The most influential Megatrends set to shape the world through 2030, identified by Euromonitor International, help businesses better anticipate market developments and lead change for their industries.Learn More
Overnight, absence of evidence has become evidence of absence. In the immediate aftermath of Brexit, there was little evidence that anything had actually happened; some consumers and newspapers said “I told you so”. Now, however, Tesco has delisted Unilever’s products after the manufacturer – Tesco’s leading supplier – requested a 10% price increase across its iconic FMCG brands. It now appears, then, that the most visible sign of Brexit to date will be the invisibility of the likes of Marmite, Magnum and Hellmann’s on supermarket aisles.
Despite the he-said-she-said nature of the spat between the retailer and manufacturer, Brexit is simply the trigger for an issue that has been developing between retailers and manufacturers for a number of years in the UK and elsewhere in Europe. With the rise of discounters such as Aldi and Lidl in the UK, Netherlands and France, leading retailers such as Tesco, Jumbo and Carrefour have sought to compete on price with their low-budget rivals wherever possible. Raising prices has become anathema. Consequently, this sacrifice by retailers has squeezed profits for manufacturers, too.
Delisting has been common in the UK and elsewhere, with Ferrero being delisted by Jumbo in the Netherlands, and Tesco ceasing to stock packaged bread brand Kingsmill in 2015. The difference here is one of scale. Within food, Unilever has a 32% share of all the UK’s ice cream and frozen dessert sales, 21% of all table sauces sales and 19% of butter and margarine sales. Unilever’s food sales alone total $2 billion in the UK. Brands such as Hellmann’s, Ben & Jerry’s, Magnum and Marmite are iconic and, potentially, products that get consumers in to stores. Unilever will be hoping to use these brands – as well as its home care and beauty products – as a bargaining chip.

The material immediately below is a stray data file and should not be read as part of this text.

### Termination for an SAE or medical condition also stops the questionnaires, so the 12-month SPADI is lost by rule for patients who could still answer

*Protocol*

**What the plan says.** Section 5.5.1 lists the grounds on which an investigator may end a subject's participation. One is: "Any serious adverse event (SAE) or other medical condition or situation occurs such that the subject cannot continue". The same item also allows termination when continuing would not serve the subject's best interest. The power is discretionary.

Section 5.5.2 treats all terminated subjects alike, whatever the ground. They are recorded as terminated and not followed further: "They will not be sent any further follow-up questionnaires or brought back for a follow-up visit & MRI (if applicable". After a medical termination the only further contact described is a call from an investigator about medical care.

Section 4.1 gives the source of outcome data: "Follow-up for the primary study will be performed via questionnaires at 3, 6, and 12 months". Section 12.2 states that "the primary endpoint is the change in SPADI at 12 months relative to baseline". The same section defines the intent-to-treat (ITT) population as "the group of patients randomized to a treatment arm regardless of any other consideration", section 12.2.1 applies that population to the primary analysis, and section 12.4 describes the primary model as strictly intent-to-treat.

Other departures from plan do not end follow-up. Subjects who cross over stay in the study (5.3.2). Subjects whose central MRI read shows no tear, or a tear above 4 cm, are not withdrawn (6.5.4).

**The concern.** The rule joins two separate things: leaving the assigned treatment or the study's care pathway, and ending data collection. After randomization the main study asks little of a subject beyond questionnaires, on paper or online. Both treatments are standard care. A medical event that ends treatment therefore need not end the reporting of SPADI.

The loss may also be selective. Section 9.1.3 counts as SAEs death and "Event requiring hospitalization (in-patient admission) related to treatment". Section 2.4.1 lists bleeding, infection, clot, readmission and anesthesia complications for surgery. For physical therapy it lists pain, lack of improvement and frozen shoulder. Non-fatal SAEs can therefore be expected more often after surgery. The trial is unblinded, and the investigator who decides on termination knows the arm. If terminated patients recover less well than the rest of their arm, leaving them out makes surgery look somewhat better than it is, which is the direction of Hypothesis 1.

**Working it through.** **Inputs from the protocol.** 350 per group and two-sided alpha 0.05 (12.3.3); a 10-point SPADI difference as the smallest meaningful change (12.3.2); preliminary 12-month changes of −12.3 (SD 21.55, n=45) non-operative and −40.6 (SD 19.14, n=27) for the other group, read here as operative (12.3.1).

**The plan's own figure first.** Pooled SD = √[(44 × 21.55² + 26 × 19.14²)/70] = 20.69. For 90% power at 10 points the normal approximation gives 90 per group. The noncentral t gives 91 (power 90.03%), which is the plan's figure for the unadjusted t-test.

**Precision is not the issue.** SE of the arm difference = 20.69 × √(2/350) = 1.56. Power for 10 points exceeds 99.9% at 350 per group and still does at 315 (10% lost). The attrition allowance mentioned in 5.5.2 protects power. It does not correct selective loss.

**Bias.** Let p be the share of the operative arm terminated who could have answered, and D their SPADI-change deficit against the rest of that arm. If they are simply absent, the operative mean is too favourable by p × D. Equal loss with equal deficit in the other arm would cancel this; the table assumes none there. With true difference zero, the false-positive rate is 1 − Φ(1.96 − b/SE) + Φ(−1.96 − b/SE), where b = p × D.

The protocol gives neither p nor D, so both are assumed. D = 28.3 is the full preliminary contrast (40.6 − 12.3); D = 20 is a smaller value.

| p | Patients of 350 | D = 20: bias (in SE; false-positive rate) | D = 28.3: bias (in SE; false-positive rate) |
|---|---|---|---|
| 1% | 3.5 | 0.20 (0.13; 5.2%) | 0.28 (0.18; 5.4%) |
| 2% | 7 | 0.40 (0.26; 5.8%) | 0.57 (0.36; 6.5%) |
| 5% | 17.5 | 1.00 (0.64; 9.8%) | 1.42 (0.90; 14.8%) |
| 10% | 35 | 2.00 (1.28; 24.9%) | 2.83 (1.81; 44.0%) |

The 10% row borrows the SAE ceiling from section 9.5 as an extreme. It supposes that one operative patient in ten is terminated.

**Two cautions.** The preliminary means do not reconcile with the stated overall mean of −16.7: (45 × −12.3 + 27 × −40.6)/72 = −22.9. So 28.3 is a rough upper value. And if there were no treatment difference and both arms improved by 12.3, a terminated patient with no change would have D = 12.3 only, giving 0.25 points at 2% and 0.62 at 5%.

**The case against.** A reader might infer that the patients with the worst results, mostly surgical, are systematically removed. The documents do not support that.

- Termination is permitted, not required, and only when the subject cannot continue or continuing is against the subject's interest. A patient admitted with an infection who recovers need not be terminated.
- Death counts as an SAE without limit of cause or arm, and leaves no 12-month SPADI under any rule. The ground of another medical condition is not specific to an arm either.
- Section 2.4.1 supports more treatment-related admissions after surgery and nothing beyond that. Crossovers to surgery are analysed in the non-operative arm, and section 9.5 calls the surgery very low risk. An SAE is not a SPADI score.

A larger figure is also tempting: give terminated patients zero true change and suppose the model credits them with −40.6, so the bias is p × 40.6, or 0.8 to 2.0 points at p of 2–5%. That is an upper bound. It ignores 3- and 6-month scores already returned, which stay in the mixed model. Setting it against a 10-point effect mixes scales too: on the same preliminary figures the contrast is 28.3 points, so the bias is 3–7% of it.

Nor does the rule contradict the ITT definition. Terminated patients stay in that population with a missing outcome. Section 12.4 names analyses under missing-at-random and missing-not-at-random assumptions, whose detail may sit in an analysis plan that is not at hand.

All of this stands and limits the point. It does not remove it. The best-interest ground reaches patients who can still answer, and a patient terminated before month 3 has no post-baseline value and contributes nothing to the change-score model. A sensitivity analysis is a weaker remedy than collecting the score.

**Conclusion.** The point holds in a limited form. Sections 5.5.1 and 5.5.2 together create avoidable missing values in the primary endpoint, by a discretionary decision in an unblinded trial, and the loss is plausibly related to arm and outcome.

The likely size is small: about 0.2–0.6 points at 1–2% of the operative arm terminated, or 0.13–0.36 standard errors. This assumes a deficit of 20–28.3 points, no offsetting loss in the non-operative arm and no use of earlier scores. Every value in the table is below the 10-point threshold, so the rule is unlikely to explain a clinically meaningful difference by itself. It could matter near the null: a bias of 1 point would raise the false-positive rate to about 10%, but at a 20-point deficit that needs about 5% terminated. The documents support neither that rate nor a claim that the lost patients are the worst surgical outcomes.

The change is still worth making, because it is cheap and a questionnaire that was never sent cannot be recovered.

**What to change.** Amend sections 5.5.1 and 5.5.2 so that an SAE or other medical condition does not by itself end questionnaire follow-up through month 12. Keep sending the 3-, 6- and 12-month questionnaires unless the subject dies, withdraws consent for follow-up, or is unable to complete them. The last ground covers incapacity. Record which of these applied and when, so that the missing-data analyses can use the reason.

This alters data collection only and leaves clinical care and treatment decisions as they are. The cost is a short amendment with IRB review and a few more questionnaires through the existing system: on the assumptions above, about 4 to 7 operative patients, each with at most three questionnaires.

Tesco’s position is also strong – at 12%, it is the largest store-based retailer in the UK, and accounts for 22% of all grocery retail sales. Yet Unilever has reportedly also proposed a 10% price hike to other leading UK retailers, such as Sainsbury’s. Being delisted from all the leading UK retailers issimply not an option for the company; at the same time, the brands listed above are extremely well known, and their withdrawal will inconvenience customers. Suspending sales of Unilever’s frozen food brands will be noticeable in frozen food aisles.
Unilever’s Brexit-related grievance is also legitimate given that the company reports in Euros, and so the weakening of the pound has been acutely felt by the Anglo-Dutch company. Yet, as stated previously, Brexit is simply the trigger. The current pricing strategy at UK retailers is unsustainable for manufacturers. Subsequently, it is likely that this very public falling out is just the beginning. More companies – particularly those who produce or source raw materials from outside the UK – will be expecting retailers to increase prices. This could involve other FMCG titans such as Mondelez and Pepsi, as well as non-food companies such as Procter & Gamble. If raw material costs increase, this will affect products made within the UK, including the likes of Nestlé.
For some time, retailers have held the power in relationships with manufacturers – private label market share has grown and pricing difficulties have only affected specific products (such as chocolate) and specific manufacturers (Mondelez and Ferrero). Yet the effects of Brexit have the potential to hit manufacturers across the board. Compromise solutions will have to be met; whatever solutions those are, they are likely to be unpopular with shoppers.